Credibility of Web Sites

There is a fairly long, over-jargoned study that is also damned interesting as it attempts to explain why people find some web sites as credible and why some as not credible. 

I'd love to sum up the results if I could figure out a way to do it.  Don't expect the conclusions section to help.  Lemme give it a shot, at least of the stuff that matters to me.

Subjects in the study were very confident in their ability to judge a site's credibility.  The two groups of students (which, as we all know, are not real people) were in either computer science or education.  The author predicted computer science students would score higher in confidence in judging web sites since they work more often with technology, but no differences emerge.  In other words, confidence or perceptions of knowledge are fairly consistent regardless of major.  Either confidence is independent of expertise, or there are no expertise differences between computer science and education majors when it comes to judging a web site's credibility.  I suspect both are right in this case.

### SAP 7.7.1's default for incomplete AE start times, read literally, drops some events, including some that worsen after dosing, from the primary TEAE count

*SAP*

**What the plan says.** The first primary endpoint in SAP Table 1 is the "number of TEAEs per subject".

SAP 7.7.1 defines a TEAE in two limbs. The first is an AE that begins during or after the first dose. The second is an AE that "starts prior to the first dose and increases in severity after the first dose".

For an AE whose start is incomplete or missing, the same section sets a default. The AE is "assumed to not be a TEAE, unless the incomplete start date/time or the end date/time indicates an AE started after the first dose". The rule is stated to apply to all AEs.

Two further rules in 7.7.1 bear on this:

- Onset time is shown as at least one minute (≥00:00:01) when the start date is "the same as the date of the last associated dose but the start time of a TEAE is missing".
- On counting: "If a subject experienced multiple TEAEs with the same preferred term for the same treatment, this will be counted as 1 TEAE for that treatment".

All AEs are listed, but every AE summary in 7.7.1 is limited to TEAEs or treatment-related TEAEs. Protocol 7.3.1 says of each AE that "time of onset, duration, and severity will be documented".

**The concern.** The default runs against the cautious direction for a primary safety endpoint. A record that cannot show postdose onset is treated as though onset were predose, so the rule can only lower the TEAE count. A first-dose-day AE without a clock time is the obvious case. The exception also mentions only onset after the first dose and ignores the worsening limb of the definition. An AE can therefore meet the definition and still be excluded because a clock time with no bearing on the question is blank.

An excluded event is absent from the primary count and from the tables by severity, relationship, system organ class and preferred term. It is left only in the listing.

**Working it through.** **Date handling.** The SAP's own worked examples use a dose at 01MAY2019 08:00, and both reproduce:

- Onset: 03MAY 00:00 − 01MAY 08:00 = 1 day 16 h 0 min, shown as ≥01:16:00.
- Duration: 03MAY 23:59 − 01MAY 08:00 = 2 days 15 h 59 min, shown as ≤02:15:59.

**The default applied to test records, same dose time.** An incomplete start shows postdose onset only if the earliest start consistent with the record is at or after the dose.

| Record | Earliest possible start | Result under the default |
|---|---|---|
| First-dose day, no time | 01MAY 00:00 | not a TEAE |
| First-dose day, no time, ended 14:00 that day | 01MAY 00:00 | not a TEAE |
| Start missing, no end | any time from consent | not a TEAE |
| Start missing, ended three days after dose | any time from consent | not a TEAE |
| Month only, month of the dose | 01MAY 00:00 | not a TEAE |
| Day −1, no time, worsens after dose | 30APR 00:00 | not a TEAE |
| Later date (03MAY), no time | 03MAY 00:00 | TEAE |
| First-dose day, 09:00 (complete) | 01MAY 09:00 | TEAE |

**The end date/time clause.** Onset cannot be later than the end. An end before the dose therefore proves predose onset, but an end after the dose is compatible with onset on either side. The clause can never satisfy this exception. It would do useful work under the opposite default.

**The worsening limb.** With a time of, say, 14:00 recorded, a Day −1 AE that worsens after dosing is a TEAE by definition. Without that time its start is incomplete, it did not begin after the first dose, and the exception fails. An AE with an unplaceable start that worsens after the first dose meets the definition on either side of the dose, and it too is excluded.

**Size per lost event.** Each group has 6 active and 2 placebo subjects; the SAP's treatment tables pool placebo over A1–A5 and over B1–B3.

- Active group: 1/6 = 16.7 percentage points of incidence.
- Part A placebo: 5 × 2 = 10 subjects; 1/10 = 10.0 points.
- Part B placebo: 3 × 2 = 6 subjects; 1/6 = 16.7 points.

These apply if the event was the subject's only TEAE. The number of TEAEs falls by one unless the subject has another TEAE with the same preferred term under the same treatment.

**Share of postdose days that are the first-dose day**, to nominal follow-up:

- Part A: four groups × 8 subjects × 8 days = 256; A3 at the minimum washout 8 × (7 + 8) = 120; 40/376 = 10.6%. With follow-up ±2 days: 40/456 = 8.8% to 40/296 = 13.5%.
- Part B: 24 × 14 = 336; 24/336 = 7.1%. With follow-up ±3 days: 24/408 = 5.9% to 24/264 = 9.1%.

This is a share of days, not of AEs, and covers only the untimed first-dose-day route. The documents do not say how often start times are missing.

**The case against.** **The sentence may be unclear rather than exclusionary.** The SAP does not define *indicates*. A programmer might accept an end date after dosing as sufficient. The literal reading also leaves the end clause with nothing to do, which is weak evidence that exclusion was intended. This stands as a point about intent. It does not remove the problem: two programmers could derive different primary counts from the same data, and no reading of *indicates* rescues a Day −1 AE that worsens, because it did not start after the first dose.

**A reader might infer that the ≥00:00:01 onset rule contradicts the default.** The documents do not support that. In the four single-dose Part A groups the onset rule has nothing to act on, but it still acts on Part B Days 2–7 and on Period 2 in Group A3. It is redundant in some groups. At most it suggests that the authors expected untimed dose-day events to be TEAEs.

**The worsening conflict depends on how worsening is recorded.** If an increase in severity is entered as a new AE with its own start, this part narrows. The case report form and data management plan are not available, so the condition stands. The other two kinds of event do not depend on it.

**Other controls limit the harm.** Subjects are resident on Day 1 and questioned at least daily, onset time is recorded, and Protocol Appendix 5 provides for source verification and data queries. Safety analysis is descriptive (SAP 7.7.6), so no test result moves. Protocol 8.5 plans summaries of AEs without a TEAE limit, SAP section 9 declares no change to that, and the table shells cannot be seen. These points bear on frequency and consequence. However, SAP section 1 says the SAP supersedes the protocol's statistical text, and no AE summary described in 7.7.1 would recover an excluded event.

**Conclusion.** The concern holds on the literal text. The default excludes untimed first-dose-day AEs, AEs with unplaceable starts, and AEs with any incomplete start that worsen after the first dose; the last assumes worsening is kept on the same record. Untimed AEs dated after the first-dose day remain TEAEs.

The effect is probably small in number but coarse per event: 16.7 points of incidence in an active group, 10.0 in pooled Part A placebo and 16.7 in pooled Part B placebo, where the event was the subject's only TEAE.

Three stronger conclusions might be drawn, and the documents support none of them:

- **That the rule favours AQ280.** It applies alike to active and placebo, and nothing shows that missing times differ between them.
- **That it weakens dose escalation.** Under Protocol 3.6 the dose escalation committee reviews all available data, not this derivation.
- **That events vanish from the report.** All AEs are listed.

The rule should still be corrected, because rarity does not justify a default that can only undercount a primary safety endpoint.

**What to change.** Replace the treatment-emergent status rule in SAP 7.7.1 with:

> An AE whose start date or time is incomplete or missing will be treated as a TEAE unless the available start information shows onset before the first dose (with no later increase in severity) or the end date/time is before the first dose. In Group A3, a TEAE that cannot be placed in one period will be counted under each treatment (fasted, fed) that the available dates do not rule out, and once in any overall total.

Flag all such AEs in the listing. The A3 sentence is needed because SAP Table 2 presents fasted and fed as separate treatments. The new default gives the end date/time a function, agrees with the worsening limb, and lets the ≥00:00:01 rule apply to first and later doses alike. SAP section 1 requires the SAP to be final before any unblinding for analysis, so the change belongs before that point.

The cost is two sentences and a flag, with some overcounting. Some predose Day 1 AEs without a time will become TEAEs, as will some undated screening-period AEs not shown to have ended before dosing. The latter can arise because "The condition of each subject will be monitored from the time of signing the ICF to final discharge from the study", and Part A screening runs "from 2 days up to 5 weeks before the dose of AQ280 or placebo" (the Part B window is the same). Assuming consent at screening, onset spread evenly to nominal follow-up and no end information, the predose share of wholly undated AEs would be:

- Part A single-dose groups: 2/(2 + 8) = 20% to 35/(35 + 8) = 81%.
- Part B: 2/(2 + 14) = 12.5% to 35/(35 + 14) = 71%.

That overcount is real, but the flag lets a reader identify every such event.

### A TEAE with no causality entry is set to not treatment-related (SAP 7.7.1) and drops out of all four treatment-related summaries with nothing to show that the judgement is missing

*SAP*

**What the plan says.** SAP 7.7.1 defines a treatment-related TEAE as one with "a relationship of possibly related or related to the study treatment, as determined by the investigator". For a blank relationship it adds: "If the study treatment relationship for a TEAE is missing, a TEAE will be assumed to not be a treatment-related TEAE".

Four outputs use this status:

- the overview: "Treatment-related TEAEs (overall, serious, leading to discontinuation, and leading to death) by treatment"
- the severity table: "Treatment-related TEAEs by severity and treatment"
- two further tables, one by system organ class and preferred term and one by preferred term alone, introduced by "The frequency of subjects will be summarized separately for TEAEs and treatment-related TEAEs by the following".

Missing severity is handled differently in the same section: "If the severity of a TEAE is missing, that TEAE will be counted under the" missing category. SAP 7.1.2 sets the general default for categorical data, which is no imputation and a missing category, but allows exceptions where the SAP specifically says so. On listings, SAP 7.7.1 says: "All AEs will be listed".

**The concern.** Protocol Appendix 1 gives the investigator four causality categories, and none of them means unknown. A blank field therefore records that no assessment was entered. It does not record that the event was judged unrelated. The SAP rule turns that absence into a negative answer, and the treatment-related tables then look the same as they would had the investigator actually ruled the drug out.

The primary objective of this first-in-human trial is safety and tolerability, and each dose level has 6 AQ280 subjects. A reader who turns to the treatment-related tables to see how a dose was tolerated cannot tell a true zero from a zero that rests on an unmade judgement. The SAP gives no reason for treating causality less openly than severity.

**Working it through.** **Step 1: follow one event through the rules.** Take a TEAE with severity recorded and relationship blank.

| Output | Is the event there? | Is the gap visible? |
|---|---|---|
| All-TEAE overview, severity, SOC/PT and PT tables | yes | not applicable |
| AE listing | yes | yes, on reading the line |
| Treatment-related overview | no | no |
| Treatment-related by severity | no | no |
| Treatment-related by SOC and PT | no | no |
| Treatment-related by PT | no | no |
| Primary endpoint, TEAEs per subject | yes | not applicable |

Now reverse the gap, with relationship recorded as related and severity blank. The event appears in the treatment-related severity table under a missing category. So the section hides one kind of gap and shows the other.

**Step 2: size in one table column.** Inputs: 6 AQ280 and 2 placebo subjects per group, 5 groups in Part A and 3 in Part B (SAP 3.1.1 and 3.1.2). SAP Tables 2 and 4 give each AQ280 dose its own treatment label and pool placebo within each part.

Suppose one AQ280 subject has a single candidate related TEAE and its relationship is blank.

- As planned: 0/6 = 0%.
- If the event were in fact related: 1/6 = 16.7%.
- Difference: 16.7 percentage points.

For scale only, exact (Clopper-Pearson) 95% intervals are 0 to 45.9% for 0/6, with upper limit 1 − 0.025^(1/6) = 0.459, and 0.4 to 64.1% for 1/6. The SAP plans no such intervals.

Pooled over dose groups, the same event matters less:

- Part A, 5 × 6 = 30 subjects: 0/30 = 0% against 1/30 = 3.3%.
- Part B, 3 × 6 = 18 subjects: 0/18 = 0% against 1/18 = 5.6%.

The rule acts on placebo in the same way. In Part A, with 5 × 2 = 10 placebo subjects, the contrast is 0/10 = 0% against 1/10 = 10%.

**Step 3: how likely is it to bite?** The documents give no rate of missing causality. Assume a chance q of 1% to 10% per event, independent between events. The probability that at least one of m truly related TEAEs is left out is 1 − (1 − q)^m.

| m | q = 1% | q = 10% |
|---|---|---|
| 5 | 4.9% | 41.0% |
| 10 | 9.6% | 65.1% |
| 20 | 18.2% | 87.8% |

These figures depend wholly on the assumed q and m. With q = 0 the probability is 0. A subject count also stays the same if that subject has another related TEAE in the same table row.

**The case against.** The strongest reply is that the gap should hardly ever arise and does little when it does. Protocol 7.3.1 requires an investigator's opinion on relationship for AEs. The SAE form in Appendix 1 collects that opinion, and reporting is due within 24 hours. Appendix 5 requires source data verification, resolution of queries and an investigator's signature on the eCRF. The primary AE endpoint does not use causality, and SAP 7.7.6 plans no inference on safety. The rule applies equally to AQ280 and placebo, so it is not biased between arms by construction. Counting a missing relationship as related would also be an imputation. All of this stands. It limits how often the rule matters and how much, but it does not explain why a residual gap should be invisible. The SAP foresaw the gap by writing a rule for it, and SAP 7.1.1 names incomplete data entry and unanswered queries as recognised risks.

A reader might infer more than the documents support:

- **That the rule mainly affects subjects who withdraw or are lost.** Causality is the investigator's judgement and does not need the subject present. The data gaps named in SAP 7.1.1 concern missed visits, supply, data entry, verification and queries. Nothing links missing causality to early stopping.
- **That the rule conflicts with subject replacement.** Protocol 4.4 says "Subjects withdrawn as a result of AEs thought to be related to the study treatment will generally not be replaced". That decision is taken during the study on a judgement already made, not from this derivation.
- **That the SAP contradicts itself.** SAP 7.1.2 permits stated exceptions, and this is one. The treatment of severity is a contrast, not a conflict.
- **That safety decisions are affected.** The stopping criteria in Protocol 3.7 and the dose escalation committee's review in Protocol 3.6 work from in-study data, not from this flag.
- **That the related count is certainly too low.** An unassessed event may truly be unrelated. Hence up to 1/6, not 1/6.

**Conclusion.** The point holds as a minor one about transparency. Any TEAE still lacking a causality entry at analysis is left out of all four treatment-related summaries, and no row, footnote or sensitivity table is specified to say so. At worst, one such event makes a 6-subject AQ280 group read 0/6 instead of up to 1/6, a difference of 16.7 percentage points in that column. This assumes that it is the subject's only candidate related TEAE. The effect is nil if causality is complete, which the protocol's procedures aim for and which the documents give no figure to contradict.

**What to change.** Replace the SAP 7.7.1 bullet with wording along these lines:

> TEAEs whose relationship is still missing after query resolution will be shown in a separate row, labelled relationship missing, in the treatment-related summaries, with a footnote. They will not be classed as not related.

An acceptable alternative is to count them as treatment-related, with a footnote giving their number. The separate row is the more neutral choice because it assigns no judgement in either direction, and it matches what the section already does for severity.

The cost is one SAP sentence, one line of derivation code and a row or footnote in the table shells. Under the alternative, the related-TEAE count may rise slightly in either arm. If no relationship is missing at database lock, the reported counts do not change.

Commercial sites, at least in a second experiment, seem to generate lower credibility rating than education and other sites, at least I think so.  Aspects of the study are a bit unclear and let's just say the writing is not as crisp and clear as one might wish.

But this bit, near the end, is interesting:
In particular, university students and others may rely more heavily on self-confidence and competence determinations in credibility judgments about Web resources, especially in areas where they are just becoming acclimated into a discipline or attaining competence (initial stages in developing expertise, according to Alexander’s 2003 model).
In other words, confidence (or perceived knowledge) seem to play a huge role in evaluations of web sites.   I think I'm right, seems the logic, therefore I am right -- at least in judging credibility.  I've always been interested in efficacy and perceived knowledge and the role the media either plays in supporting that confidence or in how those feelings of confidence or efficacy influence the kinds of media we consume.  But if confidence is a consistent trait independent of manipulation, then that raises a completely different set of questions.

Wednesday, October 28, 2009